Pushing all that out of my mind immediately, I gave a short nod. “I’ve been practicing,” I confirmed before closing my eyes. I focused on the energy in front of me. It took a moment to reach past the forcefield in order to feel Seth himself, but I managed it. With a little bit of effort, I pushed more power into him. I could feel his form solidify a little bit. It was somewhat like filling up a balloon with water, if that balloon had already held its shape for the most part. He became more present, more capable of acting on the outside world. 

“Ah, better.” Seth exhaled. “There we go. Now you all sit tight here. I’ll be right back.” With that, the man spun on his heel and walked into one of the nearby rooms we could see. The rest of us exchanged anxious looks. 

“Damn,” Twister noted, “even dead, he’s still pretty damn cu–”

“Don’t say it,” Asenath interrupted. “Trust me, he can hear you. Even as a ghost, he’ll never miss out on a chance to hear someone saying something that could inflate his ego.” 

“So what’s the deal with that guy?” my ghost buddy from the other hotel spoke up. “Sounds like you guys all know each other. C’mon, gimme the story. I like stories almost as much as stabbings. Especially if the story involves stabbing.” 

“I don’t think–hang on, what’s your name, anyway?” I realized I had never asked him. Mostly because I’d been a bit occupied back at Mercer’s place (not that I wasn’t occupied now), and didn’t think I’d ever see him again.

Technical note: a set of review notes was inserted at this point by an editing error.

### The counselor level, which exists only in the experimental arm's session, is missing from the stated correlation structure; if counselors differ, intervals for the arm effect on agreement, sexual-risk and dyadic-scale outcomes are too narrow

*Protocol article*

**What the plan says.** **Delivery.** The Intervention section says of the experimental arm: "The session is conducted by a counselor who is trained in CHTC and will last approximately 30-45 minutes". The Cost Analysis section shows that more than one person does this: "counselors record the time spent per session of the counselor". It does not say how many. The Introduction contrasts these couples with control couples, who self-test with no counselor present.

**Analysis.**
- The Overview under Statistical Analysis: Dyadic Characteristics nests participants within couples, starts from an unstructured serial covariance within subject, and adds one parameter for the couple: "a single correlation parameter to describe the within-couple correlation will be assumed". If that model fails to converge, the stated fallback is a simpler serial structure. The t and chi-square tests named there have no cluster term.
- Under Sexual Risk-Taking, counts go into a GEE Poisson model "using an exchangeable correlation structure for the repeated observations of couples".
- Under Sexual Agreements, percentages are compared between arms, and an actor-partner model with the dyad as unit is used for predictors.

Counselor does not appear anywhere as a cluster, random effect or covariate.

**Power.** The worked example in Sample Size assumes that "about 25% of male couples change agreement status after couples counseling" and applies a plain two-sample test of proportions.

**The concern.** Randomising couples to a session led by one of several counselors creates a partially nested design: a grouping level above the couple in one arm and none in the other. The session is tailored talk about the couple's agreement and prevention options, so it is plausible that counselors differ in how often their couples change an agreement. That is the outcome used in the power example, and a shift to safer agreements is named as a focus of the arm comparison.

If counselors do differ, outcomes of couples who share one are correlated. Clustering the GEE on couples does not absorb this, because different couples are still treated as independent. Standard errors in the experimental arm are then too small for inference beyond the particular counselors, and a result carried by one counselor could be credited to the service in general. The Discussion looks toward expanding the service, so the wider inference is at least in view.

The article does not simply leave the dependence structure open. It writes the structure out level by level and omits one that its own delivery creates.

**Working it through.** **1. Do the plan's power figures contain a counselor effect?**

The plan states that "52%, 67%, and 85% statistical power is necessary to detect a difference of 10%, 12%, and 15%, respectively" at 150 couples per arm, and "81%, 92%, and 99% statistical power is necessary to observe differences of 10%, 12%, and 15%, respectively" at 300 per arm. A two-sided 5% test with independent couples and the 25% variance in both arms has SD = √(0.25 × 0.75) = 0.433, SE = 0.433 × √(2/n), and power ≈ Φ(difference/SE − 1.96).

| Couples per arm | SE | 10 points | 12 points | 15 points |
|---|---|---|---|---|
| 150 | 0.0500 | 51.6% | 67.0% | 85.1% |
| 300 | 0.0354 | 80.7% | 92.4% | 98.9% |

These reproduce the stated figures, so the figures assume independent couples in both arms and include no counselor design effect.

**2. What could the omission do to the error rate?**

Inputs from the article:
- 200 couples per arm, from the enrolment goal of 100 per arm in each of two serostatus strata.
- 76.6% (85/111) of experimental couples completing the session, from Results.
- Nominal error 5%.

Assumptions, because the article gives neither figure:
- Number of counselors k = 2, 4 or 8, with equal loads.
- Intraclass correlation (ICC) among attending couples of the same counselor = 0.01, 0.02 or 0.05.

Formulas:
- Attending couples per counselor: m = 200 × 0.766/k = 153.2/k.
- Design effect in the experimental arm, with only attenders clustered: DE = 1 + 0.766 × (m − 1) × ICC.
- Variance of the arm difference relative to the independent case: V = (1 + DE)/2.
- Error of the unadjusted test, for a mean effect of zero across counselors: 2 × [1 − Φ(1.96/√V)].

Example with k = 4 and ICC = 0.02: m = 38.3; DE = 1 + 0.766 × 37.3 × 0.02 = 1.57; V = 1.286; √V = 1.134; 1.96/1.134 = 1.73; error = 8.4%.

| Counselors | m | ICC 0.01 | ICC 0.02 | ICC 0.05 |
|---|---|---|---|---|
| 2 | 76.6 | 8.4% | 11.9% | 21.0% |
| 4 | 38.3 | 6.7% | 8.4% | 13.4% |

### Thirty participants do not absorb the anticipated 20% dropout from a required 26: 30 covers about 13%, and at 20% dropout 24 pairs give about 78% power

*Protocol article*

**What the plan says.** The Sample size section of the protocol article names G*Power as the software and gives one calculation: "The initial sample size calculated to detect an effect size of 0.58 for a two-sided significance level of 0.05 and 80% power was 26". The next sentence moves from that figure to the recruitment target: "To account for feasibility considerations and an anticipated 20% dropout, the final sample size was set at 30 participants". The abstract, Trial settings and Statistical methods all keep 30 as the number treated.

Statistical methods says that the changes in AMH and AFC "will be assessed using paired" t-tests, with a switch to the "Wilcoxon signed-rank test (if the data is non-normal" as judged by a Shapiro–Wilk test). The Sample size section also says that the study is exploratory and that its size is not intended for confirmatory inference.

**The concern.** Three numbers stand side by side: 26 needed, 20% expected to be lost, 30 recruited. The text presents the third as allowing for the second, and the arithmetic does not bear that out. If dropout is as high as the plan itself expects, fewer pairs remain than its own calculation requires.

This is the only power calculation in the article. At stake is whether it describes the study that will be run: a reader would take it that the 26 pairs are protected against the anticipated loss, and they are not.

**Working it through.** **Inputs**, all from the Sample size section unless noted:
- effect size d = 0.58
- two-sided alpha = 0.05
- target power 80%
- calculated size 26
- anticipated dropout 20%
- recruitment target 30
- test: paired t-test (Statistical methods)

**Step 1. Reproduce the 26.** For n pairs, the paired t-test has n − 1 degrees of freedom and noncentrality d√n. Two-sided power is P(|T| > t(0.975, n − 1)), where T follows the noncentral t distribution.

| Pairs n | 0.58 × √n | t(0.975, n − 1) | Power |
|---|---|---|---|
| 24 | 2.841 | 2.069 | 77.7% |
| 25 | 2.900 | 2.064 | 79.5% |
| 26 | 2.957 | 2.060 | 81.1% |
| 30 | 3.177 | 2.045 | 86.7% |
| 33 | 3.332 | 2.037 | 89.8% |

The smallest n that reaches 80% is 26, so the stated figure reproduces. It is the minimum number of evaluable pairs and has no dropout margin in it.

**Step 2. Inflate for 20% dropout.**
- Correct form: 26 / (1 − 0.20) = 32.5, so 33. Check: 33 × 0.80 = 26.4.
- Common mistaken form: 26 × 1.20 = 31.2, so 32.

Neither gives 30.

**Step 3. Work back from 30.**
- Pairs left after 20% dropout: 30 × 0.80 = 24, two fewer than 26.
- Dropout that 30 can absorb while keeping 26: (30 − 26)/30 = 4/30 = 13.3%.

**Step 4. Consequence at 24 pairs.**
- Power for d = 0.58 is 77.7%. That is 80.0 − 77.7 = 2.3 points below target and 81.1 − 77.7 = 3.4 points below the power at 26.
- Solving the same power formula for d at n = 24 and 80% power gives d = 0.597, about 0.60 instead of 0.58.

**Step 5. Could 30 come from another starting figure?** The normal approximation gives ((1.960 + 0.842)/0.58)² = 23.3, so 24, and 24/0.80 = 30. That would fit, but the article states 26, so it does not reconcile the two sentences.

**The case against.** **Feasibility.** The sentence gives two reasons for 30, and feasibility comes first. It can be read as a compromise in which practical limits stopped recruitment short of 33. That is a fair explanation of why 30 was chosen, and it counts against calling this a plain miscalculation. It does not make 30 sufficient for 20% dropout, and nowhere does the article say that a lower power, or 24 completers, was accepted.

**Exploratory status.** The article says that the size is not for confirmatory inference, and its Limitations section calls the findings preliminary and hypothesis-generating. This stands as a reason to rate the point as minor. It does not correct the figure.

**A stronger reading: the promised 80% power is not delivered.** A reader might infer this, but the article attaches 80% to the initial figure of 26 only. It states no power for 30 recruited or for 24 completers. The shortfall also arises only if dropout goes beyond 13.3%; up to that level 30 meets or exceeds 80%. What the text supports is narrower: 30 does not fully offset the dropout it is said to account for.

“Grover,” he replied. “Grover Clyde, at your service.” He flashed me a smile that had probably melted a lot of hearts back when he was a living little boy. 

Over the next twenty seconds or so, I quickly gave Grover the rundown on who Seth was and what had happened. When I was done, he actually seemed to blanch a bit. “Damn. That sucks, man.” 

“Tell me about it,” Senny murmured. There was clear emotion in her voice, despite her attempt to play it off casually. For all that she had given Seth shit for being… well, Seth, it had always been obvious that she cared a lot about him. He was basically a brother to her, and I knew she felt horrible for what she saw as ‘letting him die’ before they could find her father. Who, of course, had been the one to turn Seth into a vampire in the first place. Tiras had brought him into their family. Asenath saw his death as a personal failure on her part. Which wasn’t really fair, but feelings and emotions seldom took fairness into account.